[EM] Advocacy

Michael Ossipoff email9648742 at gmail.com
Sun Dec 2 11:50:22 PST 2012

"I'm becoming more and more convinced that evidence is what counts. We
can keep on going rounds about what people *might* do, but when it comes
down to it, what matters is what people *will* do."

You can speculate about what people might do, and that's alright, if
that's what you like.

Or you could consider the beliefs and assumptions expressed by pretty
much everyone in this country, and the simple strategy for traditional
unimproved Condorcet, that is optimal for those beliefs and
assumptions.(ranking the Democrat alone in 1st place)

"And having
organizations try out better methods would definitely help in that regards."

Many organizations are already trying out alternative methods. That
tells us little or nothing about how those methods would be voted in
U.S. state and national official public elections. Different
electorate, different assumptions and beliefs about winnability, u/a
nature of election, etc.

But organizations can be very helpful if they use methods known to be
suitable for official public elections for state and national office.
That's because their using those methods provides some precedent for
and experience with those methods. That experience doesn't inform us
about how people will vote in official public elections, but it does
give the methods some use-precedent and familiarity--things that would
be helpful for enactabilty.

Of course, realistically, it ain't gonna happen. No one is even trying
to enact better voting systems at state level. We have IRV in some
municipalities, and some well-meaning person is (or was) trying to
enact Beatpath in Phoenix, Arizona. But no effort at state level, and
little success even at municipal level, even for IRV, which, due to
its FBC-failure, is entirely inadequate for official public elections
with our current electorate.

So how can voting system reform happen? Not by itself, that much is evident.

Voting system reform can only happen as part of a larger package of
improvements that will come by electing a non-Republocrat party to
office. Preferably a progressive one. That would be the Greens, the
most winnable progressive party. FairVote says that the LIbertarians,
like the Greens, favor IRV.

In Plurality the optimal u/a strategy is to vote for the most winnable
acceptable candidate. If you're a progressive, that means the most
winnable progressive. And that would be the Gfeen nominee. Of course
it will be a few years before the next election, but that will be the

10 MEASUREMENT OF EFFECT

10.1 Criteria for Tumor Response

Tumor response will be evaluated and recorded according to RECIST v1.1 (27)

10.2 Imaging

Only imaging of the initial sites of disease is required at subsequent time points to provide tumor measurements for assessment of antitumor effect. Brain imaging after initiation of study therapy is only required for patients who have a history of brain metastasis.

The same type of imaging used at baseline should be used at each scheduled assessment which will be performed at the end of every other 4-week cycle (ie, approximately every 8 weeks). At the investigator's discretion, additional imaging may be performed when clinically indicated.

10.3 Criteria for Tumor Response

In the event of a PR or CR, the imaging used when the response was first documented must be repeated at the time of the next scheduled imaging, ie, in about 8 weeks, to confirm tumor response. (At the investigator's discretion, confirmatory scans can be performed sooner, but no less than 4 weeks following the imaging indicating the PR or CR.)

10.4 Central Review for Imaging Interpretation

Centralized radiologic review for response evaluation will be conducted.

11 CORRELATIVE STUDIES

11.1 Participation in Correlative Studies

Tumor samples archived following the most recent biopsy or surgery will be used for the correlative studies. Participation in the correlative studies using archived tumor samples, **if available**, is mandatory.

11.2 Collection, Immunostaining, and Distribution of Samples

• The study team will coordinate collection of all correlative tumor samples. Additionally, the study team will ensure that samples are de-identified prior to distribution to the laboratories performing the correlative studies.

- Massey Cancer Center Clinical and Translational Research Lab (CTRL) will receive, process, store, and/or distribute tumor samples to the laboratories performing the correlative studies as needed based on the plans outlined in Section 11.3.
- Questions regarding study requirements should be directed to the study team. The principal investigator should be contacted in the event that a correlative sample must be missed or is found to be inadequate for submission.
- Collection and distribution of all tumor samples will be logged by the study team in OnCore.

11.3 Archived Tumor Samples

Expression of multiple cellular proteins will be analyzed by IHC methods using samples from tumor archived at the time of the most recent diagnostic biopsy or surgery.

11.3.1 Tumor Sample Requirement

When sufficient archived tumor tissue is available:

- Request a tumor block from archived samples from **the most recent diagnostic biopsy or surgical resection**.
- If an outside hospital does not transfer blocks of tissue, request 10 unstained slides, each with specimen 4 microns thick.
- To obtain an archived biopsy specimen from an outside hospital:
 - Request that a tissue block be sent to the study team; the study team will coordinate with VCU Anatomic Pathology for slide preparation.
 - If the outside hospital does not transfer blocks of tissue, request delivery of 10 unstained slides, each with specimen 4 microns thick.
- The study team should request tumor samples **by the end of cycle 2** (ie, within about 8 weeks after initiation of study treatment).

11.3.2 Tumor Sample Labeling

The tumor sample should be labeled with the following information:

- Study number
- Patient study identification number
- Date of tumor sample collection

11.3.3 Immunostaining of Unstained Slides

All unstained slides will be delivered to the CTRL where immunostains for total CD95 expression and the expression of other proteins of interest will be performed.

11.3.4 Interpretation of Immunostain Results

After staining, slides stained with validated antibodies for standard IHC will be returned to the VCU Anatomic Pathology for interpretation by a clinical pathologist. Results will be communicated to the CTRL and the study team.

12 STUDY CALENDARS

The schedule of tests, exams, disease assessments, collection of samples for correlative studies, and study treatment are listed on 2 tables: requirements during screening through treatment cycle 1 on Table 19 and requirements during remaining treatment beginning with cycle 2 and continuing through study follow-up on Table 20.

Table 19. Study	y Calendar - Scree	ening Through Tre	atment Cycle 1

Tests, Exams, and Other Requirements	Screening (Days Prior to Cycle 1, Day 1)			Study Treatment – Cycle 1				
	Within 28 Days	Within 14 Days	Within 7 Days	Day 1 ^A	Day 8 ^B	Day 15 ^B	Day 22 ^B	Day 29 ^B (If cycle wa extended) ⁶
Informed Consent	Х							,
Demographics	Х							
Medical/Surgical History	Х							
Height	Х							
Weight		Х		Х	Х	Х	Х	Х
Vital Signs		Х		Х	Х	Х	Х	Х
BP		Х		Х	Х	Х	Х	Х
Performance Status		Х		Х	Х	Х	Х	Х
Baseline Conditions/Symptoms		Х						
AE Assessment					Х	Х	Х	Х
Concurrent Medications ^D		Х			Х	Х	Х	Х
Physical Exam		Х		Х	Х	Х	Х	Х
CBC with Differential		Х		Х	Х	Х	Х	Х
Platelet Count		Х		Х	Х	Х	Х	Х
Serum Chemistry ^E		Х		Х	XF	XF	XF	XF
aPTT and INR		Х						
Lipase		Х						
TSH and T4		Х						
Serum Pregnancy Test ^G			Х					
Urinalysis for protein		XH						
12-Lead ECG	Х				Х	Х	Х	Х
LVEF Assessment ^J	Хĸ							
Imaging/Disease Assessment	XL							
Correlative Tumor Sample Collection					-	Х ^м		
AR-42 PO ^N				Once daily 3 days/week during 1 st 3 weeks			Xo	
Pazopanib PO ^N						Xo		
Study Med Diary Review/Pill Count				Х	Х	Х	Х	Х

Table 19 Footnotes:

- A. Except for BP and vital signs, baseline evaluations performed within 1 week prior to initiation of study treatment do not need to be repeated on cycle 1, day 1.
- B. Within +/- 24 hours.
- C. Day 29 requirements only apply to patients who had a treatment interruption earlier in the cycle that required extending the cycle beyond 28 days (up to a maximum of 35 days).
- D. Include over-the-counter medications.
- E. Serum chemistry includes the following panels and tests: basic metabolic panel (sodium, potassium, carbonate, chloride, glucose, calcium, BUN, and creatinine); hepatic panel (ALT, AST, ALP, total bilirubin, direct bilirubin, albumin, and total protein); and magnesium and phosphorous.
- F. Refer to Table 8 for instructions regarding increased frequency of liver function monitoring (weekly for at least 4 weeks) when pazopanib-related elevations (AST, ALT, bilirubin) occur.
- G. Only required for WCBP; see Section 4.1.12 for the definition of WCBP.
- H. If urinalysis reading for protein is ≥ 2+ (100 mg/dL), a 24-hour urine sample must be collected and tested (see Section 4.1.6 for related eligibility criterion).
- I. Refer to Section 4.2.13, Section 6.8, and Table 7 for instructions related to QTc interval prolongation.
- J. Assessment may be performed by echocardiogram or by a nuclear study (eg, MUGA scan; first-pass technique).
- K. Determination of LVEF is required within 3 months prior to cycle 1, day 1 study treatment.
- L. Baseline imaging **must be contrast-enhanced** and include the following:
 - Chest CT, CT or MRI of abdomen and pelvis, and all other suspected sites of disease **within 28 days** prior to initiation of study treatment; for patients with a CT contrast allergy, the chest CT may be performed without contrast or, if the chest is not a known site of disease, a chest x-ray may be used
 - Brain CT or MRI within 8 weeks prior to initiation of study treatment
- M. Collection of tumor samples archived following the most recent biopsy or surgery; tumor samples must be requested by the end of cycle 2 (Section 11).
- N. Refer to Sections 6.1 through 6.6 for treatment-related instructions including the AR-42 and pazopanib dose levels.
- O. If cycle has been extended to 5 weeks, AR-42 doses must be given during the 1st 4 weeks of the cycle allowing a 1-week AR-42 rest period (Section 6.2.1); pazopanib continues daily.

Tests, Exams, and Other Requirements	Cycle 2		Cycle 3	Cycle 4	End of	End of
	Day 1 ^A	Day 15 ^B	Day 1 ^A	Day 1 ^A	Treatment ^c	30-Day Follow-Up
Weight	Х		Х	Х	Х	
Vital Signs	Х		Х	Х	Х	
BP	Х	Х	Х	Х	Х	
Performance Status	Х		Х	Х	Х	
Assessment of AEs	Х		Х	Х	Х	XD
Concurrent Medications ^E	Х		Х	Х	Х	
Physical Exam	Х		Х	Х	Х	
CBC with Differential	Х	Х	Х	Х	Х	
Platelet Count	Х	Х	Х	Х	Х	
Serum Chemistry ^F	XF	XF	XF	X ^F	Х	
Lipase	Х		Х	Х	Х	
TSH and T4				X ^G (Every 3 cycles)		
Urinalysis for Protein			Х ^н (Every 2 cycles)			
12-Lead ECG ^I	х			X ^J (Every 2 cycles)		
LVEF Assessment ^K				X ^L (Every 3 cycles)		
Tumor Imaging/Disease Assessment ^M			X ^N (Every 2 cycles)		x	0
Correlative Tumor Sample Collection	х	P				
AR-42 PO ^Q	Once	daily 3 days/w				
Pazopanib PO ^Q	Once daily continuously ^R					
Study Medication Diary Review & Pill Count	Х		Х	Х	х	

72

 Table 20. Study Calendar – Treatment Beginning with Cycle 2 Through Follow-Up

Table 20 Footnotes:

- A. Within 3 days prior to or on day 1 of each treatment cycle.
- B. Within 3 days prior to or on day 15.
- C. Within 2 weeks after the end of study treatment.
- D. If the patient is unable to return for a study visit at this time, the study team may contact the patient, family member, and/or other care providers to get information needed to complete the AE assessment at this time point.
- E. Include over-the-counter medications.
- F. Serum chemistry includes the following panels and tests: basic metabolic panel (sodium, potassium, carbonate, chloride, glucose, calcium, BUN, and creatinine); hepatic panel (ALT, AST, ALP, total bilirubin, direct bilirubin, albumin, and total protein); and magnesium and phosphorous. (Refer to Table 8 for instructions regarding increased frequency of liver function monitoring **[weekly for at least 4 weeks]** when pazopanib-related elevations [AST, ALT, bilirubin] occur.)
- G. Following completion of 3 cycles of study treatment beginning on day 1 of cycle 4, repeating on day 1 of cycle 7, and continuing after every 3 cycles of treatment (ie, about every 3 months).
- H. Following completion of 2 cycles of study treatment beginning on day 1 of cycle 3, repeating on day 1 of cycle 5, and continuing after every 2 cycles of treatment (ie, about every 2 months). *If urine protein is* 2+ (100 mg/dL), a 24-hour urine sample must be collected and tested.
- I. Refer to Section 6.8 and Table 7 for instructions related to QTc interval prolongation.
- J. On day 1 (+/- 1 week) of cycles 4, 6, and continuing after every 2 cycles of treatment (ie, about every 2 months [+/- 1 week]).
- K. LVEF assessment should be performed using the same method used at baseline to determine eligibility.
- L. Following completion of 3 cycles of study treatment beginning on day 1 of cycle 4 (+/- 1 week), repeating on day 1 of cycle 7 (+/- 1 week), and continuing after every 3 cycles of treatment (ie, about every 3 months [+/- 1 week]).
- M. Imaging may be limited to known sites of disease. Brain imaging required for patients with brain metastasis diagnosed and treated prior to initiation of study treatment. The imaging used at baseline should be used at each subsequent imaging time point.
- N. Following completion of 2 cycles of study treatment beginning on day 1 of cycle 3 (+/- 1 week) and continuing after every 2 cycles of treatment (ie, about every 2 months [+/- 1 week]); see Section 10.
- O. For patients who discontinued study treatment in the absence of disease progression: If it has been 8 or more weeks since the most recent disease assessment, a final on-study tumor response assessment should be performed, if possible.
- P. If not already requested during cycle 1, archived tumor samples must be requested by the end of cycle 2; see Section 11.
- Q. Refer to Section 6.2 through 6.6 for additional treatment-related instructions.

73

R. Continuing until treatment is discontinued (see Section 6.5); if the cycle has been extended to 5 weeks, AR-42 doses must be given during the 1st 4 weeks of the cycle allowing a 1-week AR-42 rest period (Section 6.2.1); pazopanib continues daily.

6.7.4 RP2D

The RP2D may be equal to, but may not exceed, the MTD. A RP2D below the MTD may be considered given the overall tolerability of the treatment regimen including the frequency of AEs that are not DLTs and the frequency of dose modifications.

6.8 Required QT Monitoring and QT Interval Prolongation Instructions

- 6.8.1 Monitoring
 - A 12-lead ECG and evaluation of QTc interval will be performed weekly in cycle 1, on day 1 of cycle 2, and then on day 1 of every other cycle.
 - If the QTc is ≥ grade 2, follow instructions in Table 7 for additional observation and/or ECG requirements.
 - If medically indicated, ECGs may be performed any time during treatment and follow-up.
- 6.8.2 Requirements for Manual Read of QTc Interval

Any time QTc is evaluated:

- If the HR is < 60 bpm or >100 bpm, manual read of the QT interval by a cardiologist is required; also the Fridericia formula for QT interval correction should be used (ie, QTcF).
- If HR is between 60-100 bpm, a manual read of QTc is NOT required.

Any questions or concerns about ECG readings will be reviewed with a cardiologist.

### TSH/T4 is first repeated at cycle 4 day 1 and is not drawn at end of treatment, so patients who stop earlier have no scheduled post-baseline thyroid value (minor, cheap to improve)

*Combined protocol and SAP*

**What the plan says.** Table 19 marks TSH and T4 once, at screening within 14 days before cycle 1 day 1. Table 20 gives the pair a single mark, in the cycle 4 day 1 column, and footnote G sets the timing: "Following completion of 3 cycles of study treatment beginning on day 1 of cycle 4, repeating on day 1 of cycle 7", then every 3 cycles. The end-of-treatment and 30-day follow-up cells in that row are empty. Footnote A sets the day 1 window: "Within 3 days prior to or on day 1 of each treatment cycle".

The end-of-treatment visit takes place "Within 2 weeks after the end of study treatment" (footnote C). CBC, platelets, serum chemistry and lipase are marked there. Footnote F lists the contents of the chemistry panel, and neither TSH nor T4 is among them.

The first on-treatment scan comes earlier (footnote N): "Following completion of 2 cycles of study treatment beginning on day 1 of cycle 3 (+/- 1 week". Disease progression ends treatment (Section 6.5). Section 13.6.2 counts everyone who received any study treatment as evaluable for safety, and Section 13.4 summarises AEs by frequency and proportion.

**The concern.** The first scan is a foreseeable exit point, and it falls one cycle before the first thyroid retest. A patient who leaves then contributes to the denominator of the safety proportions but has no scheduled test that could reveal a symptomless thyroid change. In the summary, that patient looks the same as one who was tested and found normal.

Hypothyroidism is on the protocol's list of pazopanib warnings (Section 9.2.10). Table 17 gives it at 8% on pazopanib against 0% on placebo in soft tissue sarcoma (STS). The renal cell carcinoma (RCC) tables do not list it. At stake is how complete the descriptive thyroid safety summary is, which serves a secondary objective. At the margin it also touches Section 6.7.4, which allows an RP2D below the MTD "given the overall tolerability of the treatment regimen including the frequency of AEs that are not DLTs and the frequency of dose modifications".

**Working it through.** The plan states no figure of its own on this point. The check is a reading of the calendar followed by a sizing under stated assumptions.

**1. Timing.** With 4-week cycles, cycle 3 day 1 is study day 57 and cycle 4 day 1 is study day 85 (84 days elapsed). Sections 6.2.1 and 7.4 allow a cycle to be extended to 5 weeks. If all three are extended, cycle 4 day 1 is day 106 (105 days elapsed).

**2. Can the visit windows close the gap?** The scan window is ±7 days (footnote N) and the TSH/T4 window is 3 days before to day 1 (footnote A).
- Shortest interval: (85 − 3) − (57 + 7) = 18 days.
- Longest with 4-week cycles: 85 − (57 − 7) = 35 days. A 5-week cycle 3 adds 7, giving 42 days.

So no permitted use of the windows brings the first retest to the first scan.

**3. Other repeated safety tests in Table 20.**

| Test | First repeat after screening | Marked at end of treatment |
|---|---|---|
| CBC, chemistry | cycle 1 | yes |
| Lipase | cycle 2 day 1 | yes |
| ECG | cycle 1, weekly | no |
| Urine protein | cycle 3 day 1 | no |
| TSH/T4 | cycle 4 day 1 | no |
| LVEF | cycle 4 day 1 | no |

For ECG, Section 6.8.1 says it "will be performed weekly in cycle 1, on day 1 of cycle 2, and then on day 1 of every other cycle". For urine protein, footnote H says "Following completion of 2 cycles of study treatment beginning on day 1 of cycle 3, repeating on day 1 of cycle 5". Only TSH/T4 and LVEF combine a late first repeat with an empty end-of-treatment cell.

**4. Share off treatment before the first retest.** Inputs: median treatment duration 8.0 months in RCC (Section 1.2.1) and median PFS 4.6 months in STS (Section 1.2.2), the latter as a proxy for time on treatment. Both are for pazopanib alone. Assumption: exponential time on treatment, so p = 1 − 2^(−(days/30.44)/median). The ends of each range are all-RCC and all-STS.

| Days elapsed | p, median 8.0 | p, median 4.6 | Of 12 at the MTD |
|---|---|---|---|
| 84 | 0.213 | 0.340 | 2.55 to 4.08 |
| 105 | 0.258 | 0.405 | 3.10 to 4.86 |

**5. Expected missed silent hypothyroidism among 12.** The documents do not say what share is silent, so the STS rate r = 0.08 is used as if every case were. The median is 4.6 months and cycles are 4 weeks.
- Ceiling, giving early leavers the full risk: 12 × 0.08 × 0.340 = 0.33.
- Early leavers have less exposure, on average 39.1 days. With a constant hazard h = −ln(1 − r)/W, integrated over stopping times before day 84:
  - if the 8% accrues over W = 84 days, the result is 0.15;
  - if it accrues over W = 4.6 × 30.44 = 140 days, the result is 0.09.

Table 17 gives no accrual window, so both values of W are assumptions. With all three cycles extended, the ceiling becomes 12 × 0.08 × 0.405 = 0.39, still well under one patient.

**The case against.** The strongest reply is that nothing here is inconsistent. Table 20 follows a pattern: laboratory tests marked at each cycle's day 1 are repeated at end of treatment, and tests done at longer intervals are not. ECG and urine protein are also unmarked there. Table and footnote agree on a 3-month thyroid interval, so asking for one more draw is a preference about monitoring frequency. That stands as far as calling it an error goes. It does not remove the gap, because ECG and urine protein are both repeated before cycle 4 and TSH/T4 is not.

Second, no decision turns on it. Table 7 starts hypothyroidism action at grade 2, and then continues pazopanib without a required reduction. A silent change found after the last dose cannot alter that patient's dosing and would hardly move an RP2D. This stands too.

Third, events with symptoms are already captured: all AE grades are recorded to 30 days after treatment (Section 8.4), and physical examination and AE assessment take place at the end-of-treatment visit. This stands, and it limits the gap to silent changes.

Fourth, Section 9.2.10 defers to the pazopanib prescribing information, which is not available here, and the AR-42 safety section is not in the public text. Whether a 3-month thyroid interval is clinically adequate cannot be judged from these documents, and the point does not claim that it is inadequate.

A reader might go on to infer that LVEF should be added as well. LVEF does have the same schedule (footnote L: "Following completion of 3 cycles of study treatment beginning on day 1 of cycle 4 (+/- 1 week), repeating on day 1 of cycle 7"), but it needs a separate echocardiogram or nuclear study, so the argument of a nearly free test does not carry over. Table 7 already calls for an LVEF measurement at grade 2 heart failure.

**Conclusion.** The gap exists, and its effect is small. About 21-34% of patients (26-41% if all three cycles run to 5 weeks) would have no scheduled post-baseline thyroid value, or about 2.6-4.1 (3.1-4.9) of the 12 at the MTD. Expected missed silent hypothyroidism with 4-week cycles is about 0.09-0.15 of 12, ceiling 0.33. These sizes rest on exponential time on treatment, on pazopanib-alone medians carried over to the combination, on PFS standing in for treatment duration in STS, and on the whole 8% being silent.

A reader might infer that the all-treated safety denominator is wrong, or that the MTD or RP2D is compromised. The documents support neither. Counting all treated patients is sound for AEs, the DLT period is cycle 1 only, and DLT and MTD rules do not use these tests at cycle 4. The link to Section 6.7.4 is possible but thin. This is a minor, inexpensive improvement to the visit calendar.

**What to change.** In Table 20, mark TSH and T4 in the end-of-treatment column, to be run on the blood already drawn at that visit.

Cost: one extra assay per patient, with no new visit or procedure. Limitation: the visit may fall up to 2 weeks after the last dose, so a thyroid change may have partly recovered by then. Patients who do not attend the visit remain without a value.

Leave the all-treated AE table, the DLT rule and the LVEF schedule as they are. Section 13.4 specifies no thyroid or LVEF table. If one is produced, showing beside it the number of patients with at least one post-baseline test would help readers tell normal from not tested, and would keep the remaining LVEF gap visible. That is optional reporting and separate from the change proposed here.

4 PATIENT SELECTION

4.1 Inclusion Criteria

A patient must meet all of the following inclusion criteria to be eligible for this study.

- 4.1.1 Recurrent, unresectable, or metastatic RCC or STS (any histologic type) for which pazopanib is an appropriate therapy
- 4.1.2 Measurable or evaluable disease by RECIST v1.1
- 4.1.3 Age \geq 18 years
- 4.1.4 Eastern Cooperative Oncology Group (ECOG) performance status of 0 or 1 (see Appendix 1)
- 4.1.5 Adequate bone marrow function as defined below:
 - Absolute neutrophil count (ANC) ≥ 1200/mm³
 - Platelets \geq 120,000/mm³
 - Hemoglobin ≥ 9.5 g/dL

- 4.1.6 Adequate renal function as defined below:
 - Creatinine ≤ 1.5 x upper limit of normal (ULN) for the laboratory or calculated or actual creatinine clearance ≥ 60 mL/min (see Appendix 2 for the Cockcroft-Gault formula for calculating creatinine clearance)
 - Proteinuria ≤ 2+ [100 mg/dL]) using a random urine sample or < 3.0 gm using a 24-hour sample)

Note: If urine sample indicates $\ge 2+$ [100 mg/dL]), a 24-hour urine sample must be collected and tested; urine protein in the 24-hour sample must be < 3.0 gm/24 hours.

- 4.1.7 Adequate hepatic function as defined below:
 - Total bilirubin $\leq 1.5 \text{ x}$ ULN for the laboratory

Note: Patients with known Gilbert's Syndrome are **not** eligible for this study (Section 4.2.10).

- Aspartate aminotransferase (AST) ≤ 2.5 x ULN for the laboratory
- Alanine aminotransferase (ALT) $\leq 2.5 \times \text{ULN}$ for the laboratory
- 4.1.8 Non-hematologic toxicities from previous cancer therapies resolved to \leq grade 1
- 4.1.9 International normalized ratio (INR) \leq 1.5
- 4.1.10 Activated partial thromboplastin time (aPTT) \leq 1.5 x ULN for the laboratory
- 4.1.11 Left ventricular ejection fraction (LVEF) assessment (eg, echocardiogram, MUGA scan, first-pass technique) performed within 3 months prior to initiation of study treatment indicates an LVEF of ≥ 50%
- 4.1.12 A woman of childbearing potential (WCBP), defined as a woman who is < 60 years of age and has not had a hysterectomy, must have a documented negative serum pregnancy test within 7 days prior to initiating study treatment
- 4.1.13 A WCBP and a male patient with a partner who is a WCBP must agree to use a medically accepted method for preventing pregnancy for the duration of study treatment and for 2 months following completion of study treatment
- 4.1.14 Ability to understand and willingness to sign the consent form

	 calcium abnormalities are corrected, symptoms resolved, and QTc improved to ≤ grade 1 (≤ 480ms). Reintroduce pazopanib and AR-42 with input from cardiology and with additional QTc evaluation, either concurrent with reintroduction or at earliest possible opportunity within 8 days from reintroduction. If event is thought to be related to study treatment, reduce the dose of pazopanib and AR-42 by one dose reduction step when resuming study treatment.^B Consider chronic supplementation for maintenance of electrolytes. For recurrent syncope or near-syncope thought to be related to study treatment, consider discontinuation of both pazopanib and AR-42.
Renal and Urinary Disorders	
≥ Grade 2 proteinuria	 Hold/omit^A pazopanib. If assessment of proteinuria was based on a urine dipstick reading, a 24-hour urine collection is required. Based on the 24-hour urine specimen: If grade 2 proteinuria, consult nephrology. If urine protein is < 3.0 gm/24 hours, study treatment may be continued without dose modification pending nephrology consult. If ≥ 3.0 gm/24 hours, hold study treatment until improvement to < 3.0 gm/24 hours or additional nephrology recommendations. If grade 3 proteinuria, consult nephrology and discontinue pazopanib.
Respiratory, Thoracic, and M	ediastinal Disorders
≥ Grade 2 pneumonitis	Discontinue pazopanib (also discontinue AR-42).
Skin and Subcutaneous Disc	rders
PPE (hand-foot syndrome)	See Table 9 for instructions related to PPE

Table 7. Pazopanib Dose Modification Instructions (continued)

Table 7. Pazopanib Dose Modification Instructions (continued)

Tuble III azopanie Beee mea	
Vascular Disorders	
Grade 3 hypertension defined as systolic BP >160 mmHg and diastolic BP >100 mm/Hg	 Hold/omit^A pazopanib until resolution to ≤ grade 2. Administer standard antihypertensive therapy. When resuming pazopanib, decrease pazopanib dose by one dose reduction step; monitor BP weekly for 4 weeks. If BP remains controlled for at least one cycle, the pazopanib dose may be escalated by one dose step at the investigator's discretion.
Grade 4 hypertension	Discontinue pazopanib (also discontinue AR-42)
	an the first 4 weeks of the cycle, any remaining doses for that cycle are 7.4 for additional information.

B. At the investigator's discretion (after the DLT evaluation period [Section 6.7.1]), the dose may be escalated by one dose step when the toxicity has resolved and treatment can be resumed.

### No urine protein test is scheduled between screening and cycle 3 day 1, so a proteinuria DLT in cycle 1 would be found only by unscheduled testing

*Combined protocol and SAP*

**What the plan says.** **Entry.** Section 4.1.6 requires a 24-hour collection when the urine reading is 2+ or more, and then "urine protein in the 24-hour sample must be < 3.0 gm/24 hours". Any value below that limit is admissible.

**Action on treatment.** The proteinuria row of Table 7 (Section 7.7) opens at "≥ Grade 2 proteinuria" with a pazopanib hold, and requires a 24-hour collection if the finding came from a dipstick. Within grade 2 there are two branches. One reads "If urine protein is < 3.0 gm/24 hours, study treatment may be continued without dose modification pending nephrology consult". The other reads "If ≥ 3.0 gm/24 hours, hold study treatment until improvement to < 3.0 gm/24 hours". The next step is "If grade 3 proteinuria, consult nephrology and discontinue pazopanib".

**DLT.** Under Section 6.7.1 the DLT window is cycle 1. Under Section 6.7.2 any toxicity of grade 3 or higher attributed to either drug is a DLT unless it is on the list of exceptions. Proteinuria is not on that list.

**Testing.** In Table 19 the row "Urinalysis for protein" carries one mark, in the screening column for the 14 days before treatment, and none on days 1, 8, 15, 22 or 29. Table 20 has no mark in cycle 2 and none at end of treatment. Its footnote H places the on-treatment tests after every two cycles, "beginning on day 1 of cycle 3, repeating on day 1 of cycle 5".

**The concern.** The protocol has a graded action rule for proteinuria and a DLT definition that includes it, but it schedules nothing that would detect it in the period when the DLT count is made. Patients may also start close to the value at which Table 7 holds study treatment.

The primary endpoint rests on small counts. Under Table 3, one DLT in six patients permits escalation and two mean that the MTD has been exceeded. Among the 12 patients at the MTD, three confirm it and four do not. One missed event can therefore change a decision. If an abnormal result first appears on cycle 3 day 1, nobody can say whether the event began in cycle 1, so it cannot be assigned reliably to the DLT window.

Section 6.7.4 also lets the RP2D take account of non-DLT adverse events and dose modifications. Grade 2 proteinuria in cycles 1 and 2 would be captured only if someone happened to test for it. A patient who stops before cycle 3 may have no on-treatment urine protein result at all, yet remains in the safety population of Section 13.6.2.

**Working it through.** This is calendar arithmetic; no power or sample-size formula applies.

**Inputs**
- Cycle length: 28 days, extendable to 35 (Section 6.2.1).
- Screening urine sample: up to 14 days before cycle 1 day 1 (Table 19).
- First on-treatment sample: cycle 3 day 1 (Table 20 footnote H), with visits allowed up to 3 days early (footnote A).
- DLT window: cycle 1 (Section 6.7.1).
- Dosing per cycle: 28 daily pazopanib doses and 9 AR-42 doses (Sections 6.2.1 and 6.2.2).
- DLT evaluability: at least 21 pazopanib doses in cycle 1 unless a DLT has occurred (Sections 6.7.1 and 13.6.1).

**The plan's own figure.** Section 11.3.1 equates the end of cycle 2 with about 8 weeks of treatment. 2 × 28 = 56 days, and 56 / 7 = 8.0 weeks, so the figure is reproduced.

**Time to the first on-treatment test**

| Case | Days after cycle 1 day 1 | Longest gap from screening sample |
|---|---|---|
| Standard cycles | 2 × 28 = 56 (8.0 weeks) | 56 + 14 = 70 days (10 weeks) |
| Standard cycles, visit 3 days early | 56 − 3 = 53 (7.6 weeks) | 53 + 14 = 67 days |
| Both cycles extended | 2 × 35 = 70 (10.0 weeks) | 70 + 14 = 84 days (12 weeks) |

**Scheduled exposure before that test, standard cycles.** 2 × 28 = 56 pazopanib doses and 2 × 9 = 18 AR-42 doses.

next chance for improvement.

So then, how can we get a better voting system? Vote for the Green
nominee in every official public election, starting with the next one.

Sure, the Greens' platform offers IRV as the voting system. I told why
that's ok. An electorate that's competent enough to elect the Greens
to the presidency and most of Congress, using Plurality, is also
competent enough to make good use of IRV. To achieve that, the
electorate must no longer believe the Democrat disinformation, and my
strongest arguments against FBC-failing methods wouldn't fully apply.
Then IRV's advantages, such as Later-No-Harm, CD, Later-No-Help, MMC,
Clone-Independence, would come into effect. Of course, even under
those better conditions, with that better electorate, Approval or
Score would still be much better. Even when FBC isn't _necessary_ it
would remain very desirable. But, under those better conditions, IRV
would be fully ok.

Besides, given the kind of a population that could achieve the
election of a Green government, and the honest, free and open media in
a Green America, and the expanded and facilitated referenda and power
of initiative that a Green govt would surely have, would all make it
easy to further improve the voting system, and so maybe we'd soon have
Approval or Score.

But of course at first it would be IRV. Because IRV is what the Greens
offer, IRV is what we can get.

So. Want a better voting system (&/or lots of other improvements)?
Vote for the Green nominee in the elections.

If it's true that the Libertarians support voting system reform, and
would enact a better one if they were in office, then maybe the
preferrers of the Greens, and of the LIbertarians, should combine
their Plurality votes on one candidate--the nominee, Green or
Lilbertarian, who gets more votes in the primary.

Even if the Green preferrers and Libertarian preferrers consider
eachother's candidates to be worse than Republocrats, maybe they
should do that voting coalition, if they trust eachother to enact a
better voting system (at least IRV). Someone said that Ron Paul
endorsed Approval. Then, with the better voting system in place,
voters could choose between Greens and Libertarians.

As for whether the Libertarians are worse than the Republocrats, from
the Green-preferrers' point of view, it could be argued either way.
Some of the Libertarians' worst policy proposals do sound worse than
the Republocrats. But would they ever be implemented, if everyone
refuses to accept them? Maybe only the better policy proposals would
ever be implemented. Wouldn't that make the Libertarians effectively
better than the Republocrats?

In any case, such a voting coalition would double the strength of the
non-Republocrat vote in Plurality elections, and could be by far the
quickest route to non-Republocrat government--which could end up as
Green or LIbertarian, depending on what the public prefer.

Mike Ossipoff

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